Direct victim of physical or sexual abuse:

A child may be directly targeted by the perpetrator and suffer physical abuse, sexual abuse and/or serious neglect. It has been more than 2 decades since the overlap between domestic violence and child abuse was identified; men who abuse their partners are also likely to assault their children. The abuse of women who are mothers usually predates the infliction of child abuse (Stark & Flitcraft 1988). At least half of all abusive partners also batter their children (Pagelow 1989). The more severe the abuse of the mother, the worse the child abuse (Bowker, Arbitell, and McFerron 1988).
Daughters are more likely than sons to become victims (Dobash and Dobash 1979). Woman abuse is also the context for sexual abuse of female children. Where the mother is assaulted by the father, daughters are exposed to a risk of sexual abuse 6.51 times greater than girls in non-abusive families (Bowker, Arbitell and McFerron 1988). Where a male is the perpetrator of child abuse, one study demonstrated that there is a 70 per cent chance that any injury to the child will be severe and 80 per cent of child fatalities within the family are attributable to fathers or father surrogates (Bergman, Larsen and Mueller 1986). 

Violence occurring during or after separation including child abduction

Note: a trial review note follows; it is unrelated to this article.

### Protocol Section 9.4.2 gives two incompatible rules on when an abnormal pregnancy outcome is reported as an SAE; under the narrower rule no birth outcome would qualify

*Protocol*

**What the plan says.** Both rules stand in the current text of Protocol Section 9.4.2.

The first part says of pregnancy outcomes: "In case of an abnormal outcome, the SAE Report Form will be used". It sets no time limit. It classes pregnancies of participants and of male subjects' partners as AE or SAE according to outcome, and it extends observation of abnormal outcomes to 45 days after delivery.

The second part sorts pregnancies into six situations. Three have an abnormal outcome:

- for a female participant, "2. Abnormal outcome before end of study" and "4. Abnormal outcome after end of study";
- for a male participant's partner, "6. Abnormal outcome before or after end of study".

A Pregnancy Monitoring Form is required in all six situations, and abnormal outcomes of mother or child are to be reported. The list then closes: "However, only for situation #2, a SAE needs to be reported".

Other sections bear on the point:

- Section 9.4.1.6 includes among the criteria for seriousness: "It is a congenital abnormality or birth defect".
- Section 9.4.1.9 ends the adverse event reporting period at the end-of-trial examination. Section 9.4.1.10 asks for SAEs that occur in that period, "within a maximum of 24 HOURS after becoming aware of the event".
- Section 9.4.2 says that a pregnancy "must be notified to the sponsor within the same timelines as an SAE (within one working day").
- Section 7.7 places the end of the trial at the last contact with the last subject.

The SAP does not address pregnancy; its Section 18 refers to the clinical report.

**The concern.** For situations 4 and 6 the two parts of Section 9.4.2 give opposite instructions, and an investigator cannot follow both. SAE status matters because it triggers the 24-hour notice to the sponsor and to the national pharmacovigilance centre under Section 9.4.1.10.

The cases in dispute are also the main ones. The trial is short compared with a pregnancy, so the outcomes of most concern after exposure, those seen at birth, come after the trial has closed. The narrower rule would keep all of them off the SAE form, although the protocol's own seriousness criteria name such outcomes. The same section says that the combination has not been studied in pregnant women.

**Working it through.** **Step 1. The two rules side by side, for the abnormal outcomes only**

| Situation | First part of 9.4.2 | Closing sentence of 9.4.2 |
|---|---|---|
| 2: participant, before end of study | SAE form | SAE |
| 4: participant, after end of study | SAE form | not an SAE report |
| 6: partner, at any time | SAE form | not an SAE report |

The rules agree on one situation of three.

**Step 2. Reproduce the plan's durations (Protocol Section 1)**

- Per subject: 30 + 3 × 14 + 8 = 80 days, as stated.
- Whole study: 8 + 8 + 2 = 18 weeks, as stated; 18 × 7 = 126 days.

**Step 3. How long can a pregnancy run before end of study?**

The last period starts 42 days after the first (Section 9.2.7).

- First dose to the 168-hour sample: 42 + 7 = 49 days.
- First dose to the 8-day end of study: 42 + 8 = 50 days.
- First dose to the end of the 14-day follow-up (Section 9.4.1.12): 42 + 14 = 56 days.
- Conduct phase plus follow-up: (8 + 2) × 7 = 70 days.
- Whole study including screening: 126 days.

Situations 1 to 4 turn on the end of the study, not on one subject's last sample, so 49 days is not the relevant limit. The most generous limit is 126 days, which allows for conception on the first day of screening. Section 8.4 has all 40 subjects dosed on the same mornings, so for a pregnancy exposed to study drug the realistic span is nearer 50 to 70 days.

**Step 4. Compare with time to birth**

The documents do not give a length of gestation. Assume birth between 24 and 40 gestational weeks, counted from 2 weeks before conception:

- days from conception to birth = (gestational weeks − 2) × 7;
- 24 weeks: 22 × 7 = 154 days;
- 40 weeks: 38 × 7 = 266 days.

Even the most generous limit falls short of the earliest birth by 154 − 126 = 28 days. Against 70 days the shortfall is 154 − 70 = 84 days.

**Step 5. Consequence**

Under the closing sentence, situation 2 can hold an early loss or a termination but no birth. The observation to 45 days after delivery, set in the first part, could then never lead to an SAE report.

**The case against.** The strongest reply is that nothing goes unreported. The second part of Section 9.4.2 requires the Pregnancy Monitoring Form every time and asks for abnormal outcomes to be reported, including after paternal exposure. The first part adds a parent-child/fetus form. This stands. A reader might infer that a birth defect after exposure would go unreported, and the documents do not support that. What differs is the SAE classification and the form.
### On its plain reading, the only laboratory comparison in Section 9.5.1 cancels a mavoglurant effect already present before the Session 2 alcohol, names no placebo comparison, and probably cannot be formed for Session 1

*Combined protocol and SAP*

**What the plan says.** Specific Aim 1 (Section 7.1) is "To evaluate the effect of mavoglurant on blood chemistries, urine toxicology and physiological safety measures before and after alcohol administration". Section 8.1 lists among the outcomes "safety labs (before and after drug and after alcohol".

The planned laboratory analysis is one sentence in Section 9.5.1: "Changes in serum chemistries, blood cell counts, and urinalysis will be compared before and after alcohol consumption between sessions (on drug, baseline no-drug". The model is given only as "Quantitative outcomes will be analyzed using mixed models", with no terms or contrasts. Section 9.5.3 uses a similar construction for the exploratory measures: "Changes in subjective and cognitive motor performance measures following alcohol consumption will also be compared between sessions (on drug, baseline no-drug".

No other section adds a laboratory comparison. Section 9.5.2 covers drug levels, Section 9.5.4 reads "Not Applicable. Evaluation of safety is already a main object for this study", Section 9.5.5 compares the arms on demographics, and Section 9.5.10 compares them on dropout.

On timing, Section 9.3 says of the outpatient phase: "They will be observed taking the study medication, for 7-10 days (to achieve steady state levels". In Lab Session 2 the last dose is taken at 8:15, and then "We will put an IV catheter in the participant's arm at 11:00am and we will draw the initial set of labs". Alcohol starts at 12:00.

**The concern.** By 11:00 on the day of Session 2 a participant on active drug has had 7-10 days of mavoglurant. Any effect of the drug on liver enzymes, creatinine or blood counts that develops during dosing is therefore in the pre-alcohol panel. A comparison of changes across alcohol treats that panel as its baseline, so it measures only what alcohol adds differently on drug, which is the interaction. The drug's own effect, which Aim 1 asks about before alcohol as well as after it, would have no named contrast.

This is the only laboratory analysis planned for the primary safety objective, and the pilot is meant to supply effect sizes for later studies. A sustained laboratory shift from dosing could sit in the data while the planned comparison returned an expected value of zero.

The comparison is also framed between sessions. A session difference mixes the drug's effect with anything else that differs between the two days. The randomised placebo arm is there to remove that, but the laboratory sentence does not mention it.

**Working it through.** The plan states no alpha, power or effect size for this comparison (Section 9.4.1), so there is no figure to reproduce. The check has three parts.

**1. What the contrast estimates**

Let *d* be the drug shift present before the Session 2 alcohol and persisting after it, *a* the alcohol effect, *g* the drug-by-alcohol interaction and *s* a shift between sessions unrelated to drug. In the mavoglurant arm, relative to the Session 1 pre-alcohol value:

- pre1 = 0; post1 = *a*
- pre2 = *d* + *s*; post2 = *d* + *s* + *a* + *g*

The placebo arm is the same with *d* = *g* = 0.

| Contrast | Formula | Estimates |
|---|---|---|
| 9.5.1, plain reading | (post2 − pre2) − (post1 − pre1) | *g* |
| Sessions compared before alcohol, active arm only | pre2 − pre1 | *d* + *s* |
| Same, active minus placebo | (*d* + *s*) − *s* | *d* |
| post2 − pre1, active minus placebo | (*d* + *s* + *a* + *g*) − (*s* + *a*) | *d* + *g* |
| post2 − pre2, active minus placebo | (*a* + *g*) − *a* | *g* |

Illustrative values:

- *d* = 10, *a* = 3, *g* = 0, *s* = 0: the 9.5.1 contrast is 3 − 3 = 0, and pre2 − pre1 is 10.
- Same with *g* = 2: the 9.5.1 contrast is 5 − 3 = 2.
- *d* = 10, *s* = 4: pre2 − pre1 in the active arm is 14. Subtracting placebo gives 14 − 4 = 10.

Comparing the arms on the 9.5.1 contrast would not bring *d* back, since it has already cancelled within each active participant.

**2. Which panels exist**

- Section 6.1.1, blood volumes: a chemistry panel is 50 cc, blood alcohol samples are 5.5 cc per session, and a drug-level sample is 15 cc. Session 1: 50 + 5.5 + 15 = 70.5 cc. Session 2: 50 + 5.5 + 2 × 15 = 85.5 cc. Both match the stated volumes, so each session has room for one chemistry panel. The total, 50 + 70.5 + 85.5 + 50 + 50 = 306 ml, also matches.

There is clear evidence that abusers often increase their use of violence and abuse to stop their partners from leaving, or to force their partners and children to return home following separation. The abuser may attempt to take the children away from their mother to punish the woman for leaving and in some cases children have even been killed.  The risk to children during and following separation is substantial.  


Children and young people's reactions to domestic violence

  • Self-blame
  • Helplessness
  • Grief
  • Ambivalence
  • Fear
  • Dread
  • Terror 
  • Worry
  • Sadness
  • Helplessness
  • Shame
  • Anger
  • Numbness 

How domestic violence impacts on children

  • Poor concentration
  • Aggression, hyperactivity, disobedience
  • Disturbed sleep, nightmares
  • Withdrawal, low self-esteem
  • Showing no emotion ('spaced out')
  • Always on edge, wary
  • Fantasise about normal home life
  • Pessimism about the future
  • Physical symptoms 

How domestic violence impacts on young people